The Kalikasan Philippine Network for Environment holds a press briefing at the Commission on Human Rights headquarters in Quezon City to release the report by international watchdog Global Witness which has tagged the Philippines as the deadliest country in the world for environmental defenders. Photo by Jire Carreon/Rappler

International non-government organizations bucked the ongoing harassment on the headquarters of Filipino environmental organizations Kalikasan People’s Network for the Environment (Kalikasan PNE) and the Center for Environmental Concerns – Philippines (CEC Phils), which included surveillance and a lingering threat of a raid into their offices.

“We are shocked and alarmed by the news of a planned raid into the headquarters of one of our partner organisations in the Philippines. Although the raid has not materialised until now, we are deeply concerned for their wellbeing,” said Dutch environmental groups International Union for Conservation of Nature – National Committee of the Netherlands (IUCN NL) and Both ENDS in a joint statement.

The local environmental groups was tipped of by a reliable source last Thursday evening that their office wes allegedly under surveillance from the Criminal Investigation and Detection Group (CIDG). The office was reportedly going to be raided pending a warrant from the court for being a ‘front of rebels.’

Kalikasan PNE staff members monitored suspected incidents of surveillance on the following day. The latest incident was just last Saturday afternoon, when a police car with marking number A5F667 slowly drived by the office with an officer slowly taking a video of the office.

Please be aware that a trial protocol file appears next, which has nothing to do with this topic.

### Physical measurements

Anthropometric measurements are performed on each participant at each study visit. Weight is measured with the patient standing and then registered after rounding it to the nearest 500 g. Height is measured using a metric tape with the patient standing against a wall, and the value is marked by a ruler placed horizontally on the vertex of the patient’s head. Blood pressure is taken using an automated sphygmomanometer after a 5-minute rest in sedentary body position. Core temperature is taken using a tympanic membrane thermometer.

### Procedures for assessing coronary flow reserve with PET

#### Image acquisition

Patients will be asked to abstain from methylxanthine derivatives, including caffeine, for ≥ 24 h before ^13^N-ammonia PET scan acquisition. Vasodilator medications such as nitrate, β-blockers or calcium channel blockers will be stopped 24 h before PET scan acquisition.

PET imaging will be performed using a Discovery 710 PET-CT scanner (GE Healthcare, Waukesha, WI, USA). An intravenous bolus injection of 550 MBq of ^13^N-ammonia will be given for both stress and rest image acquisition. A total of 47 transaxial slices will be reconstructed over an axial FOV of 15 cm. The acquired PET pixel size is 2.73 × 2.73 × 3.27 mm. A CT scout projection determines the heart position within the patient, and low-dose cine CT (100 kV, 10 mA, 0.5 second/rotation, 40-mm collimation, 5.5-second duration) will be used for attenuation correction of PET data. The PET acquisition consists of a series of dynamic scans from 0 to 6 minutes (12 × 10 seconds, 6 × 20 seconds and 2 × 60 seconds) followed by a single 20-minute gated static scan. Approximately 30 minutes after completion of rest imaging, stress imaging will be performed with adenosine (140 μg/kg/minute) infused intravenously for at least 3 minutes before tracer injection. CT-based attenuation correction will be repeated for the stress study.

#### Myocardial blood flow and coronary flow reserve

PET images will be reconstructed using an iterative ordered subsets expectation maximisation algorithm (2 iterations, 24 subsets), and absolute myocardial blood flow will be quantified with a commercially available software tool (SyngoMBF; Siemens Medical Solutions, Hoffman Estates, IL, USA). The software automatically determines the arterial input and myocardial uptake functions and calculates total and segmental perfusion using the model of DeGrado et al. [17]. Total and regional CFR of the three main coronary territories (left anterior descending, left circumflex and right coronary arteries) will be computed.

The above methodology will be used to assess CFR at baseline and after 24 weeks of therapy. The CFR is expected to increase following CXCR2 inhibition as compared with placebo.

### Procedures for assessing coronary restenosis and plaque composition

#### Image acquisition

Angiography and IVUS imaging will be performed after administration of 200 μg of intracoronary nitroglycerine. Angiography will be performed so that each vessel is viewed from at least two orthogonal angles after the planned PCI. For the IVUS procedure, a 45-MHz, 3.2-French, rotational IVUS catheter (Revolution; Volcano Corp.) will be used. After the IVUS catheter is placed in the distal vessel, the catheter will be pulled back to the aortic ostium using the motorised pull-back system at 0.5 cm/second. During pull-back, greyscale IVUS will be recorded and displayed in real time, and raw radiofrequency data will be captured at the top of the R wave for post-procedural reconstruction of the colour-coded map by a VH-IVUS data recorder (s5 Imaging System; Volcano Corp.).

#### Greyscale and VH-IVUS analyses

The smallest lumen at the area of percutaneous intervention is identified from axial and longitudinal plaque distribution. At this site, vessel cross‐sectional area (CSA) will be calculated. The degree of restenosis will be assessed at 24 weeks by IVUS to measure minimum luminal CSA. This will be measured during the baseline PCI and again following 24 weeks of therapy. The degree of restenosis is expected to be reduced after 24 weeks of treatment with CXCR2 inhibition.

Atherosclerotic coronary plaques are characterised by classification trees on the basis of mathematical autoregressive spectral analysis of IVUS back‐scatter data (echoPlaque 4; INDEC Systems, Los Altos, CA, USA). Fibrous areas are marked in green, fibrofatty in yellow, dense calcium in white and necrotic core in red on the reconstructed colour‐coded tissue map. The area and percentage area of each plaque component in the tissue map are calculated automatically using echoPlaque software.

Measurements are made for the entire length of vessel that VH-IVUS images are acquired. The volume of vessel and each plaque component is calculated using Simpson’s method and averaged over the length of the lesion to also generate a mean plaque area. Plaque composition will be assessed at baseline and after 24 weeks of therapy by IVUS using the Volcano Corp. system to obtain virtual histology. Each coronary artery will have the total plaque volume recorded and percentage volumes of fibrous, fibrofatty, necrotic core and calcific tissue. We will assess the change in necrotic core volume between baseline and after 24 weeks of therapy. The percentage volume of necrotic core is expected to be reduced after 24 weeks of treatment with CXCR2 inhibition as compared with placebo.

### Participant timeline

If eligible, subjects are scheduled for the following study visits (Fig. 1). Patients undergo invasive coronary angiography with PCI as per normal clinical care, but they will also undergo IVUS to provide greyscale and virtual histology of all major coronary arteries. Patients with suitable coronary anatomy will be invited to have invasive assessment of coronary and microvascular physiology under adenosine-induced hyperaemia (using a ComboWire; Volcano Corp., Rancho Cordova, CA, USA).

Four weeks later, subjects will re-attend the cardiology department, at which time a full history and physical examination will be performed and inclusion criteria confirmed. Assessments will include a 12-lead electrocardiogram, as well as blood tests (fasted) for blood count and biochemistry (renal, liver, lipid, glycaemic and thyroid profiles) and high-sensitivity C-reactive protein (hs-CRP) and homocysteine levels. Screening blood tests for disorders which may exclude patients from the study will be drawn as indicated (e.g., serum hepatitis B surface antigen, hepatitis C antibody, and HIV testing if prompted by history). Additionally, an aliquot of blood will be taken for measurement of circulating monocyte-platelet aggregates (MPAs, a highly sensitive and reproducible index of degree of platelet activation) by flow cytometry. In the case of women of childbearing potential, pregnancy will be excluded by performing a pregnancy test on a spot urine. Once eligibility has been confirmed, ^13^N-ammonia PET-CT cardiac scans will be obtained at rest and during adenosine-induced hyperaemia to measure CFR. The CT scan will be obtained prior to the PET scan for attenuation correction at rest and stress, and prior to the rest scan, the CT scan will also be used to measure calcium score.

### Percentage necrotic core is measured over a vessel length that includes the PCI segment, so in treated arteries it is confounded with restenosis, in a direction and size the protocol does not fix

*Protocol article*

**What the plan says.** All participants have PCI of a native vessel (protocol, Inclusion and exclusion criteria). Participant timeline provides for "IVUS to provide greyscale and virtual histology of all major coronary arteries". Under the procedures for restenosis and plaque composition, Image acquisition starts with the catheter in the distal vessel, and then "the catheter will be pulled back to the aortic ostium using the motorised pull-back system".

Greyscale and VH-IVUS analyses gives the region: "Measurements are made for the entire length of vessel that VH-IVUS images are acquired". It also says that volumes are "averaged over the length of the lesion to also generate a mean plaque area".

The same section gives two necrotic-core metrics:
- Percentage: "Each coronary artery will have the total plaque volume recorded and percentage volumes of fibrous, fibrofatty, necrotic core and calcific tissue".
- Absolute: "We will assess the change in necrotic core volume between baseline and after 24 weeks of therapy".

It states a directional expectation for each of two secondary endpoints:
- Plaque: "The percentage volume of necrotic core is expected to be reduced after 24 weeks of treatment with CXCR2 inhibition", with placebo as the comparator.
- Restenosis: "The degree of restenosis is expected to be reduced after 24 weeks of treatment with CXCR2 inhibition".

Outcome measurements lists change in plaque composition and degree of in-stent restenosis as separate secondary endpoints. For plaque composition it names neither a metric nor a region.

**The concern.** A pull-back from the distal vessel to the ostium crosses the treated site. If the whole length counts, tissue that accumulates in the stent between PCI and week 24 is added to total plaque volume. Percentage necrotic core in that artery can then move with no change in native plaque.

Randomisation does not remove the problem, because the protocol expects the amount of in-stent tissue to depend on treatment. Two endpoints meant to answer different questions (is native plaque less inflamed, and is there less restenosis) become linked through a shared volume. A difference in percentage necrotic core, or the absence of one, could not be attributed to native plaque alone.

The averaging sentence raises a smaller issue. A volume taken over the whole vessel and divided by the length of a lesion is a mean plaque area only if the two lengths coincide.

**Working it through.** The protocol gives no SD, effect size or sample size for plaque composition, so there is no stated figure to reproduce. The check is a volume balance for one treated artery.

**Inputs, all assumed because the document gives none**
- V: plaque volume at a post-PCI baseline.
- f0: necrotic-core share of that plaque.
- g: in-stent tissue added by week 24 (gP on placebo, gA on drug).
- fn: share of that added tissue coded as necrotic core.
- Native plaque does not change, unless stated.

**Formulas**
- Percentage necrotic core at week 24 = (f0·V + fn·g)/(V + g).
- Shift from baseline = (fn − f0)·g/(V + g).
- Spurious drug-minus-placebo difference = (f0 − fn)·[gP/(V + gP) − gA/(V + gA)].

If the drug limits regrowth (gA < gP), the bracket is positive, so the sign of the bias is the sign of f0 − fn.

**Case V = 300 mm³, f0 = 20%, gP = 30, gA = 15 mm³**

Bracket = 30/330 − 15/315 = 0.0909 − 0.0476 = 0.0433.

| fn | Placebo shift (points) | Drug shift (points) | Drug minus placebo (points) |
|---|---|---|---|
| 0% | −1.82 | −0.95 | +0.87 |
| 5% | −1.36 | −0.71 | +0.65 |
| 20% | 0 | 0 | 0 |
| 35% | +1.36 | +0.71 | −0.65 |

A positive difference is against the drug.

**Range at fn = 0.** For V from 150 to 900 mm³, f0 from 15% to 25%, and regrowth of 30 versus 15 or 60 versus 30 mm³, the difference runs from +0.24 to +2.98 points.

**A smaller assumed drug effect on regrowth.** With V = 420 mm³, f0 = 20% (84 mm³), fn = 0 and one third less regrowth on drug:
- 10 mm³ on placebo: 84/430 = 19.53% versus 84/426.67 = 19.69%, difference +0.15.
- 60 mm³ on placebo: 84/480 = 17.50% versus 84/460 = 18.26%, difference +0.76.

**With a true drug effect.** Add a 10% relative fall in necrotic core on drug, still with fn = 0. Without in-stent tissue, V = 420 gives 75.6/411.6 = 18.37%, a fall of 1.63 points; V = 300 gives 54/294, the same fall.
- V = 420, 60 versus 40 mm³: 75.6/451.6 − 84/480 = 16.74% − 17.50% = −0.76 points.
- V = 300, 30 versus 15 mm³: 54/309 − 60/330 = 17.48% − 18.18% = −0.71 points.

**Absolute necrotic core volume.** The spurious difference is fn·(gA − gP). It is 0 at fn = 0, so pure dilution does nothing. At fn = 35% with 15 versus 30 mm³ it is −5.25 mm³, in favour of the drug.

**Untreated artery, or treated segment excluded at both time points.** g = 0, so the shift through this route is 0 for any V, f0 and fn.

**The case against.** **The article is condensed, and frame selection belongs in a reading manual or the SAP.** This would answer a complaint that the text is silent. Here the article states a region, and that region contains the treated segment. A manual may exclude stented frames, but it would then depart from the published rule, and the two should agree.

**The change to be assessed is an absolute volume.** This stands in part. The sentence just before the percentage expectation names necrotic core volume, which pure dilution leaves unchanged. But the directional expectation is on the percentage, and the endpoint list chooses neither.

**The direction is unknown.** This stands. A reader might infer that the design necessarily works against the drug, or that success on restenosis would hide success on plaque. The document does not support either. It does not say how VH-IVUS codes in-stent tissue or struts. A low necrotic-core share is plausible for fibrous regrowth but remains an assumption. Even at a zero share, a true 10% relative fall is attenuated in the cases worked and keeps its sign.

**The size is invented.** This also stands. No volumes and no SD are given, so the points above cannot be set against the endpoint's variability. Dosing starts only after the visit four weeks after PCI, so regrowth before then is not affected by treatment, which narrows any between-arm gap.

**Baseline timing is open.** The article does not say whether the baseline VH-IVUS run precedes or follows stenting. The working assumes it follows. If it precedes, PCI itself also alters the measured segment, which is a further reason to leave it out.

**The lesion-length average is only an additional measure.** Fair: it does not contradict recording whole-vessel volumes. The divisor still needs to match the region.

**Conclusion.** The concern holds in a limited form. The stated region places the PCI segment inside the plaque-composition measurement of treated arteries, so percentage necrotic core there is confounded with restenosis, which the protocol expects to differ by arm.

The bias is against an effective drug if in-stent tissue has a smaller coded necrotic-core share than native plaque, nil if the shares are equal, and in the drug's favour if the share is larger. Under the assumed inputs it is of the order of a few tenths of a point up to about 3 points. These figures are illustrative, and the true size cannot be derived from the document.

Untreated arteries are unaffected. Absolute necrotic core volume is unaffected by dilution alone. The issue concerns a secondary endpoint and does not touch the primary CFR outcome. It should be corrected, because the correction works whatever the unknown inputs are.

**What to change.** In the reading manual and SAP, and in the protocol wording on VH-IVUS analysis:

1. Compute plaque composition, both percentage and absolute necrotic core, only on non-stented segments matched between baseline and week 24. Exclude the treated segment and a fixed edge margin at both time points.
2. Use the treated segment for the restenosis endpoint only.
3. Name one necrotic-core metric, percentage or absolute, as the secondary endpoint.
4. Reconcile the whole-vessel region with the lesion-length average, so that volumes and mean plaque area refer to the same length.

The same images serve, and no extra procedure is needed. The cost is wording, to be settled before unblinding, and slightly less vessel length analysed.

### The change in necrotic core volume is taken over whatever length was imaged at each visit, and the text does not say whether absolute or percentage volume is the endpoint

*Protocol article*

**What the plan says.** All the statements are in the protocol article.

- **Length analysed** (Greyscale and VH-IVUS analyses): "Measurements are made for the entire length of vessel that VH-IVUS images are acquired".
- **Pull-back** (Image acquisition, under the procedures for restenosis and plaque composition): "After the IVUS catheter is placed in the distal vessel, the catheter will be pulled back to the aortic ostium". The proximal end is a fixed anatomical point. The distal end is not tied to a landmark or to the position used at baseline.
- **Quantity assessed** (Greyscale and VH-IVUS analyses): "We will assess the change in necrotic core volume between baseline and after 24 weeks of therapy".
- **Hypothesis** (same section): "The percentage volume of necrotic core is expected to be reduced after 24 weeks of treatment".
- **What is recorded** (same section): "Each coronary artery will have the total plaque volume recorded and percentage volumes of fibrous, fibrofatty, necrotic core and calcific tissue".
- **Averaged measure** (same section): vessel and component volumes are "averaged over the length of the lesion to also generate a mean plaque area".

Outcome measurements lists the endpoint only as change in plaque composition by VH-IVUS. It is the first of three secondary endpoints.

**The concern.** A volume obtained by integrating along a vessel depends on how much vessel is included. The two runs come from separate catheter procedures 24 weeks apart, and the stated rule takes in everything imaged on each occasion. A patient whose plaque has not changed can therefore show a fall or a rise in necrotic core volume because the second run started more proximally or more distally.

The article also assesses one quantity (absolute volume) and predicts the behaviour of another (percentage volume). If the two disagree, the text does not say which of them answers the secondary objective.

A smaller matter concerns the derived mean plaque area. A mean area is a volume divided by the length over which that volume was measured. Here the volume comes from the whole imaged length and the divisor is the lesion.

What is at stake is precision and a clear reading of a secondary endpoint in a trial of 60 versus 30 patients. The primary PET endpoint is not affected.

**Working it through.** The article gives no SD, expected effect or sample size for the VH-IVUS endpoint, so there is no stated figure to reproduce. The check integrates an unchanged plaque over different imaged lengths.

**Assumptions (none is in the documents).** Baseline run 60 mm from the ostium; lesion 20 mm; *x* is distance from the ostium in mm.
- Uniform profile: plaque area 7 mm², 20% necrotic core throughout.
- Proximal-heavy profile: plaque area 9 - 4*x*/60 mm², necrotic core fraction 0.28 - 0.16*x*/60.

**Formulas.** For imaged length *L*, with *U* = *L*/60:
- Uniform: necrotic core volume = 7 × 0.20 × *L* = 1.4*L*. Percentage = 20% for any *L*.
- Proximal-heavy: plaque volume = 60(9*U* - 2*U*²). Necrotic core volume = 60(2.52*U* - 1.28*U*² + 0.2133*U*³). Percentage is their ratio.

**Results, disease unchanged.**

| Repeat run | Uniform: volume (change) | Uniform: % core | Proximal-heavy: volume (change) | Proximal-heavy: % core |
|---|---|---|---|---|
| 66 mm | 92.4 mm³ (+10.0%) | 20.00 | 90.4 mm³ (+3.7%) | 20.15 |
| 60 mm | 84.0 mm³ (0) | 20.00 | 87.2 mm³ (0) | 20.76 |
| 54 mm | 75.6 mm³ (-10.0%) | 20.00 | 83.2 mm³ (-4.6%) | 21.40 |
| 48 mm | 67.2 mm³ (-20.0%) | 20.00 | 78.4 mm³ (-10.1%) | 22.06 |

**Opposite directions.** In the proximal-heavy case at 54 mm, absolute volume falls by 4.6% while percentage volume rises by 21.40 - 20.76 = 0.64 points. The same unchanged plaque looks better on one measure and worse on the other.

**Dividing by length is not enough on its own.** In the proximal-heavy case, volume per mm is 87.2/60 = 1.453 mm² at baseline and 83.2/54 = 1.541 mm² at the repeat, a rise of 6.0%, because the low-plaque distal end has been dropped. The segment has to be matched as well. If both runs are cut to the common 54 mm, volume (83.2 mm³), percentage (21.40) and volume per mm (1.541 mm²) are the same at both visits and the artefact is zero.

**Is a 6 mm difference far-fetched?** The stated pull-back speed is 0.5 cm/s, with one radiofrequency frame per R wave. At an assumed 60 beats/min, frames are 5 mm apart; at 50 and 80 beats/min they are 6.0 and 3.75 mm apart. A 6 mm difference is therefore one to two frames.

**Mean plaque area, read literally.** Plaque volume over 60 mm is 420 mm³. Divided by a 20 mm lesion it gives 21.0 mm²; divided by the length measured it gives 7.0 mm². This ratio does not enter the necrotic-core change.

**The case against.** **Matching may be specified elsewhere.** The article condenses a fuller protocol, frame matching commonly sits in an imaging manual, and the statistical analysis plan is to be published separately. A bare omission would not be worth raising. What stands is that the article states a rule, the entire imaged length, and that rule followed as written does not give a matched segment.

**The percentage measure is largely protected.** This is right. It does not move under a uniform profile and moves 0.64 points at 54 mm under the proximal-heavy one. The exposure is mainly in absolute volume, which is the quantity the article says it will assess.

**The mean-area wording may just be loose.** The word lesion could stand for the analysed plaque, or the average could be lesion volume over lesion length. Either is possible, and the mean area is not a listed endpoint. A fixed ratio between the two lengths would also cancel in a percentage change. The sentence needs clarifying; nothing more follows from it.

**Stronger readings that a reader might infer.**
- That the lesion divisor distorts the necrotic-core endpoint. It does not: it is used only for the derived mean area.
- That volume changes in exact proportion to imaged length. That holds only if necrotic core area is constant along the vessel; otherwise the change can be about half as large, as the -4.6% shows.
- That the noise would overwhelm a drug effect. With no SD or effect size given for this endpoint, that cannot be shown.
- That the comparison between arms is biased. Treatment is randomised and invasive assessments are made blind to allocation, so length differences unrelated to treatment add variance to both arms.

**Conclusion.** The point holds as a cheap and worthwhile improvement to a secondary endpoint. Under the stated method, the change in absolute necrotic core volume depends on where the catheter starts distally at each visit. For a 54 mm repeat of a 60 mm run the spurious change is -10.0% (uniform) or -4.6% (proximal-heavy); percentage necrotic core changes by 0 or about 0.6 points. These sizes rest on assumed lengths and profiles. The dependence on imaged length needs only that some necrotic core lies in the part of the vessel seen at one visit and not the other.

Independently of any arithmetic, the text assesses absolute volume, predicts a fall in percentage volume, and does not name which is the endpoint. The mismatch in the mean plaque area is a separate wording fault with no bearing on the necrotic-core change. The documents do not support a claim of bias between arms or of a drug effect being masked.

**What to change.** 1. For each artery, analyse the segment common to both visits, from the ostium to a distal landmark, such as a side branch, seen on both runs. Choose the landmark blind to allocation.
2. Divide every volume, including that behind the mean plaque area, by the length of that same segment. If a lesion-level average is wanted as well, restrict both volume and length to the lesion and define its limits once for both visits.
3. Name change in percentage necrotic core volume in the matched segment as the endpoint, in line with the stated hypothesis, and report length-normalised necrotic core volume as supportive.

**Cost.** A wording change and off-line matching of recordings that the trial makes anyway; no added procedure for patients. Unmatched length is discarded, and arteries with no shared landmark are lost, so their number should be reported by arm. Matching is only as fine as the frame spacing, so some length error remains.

“Kalikasan PNE is a valuable partner of Both ENDS and IUCN NL. As part of their work in Strategic Partnerships with the Dutch Ministry of Foreign Affairs, they have provided valuable inputs to the Manila Bay Sustainable Development Masterplan carried out in a Dutch-Filipino partnership,” the Dutch groups said in the statement.

They also furthered that Kalikasan PNE was actively leading in “defending the rights of local farmers, indigenous peoples and local communities against the environmental damage and human rights violations linked to the mining sector.”  

Enemies of the state?

In a separate statement, British watchdog Global Witness said the red tagging and harassment “fits a national and global trend of criminalisation of land rights and environmental activism not only in the Philippines but globally.”

“Global Witness wishes to express its support for these organisations and calls upon the government to guarantee the security of their members and ensure that due process is followed in any and all judicial processes brought against rights activists in the country,” the group said.

Global Witness said that aside from using “deadly violence” against environmental defenders, “governments and companies are also using countries’ courts and legal systems as instruments of oppression against those who threaten their power and interests.”

“Criminalising defenders in this way makes attacks on them seem legitimate, making them more likely. These trends continue across the globe, helped by populist politicians who are stripping away vital environmental protections when we need them most.,” the watchdog explained.

Leon Dulce, national coordinator of Kalikasan PNE, said “we are heartened by the solidarity of the international community as we face these clear reprisals by the Duterte government.”

“We suspect these harassments are a retaliation to our exposure of environment-related killings before the National Inquiry on Human Rights Defenders of the Commission on Human Rights. We urge our fellow environmental defenders, our supporters, and the general public to be vigilant over these attacks,” said Dulce. 

The group said they have reported the situation to the CHR, and have received a response that an investigation into the matter is ongoing.#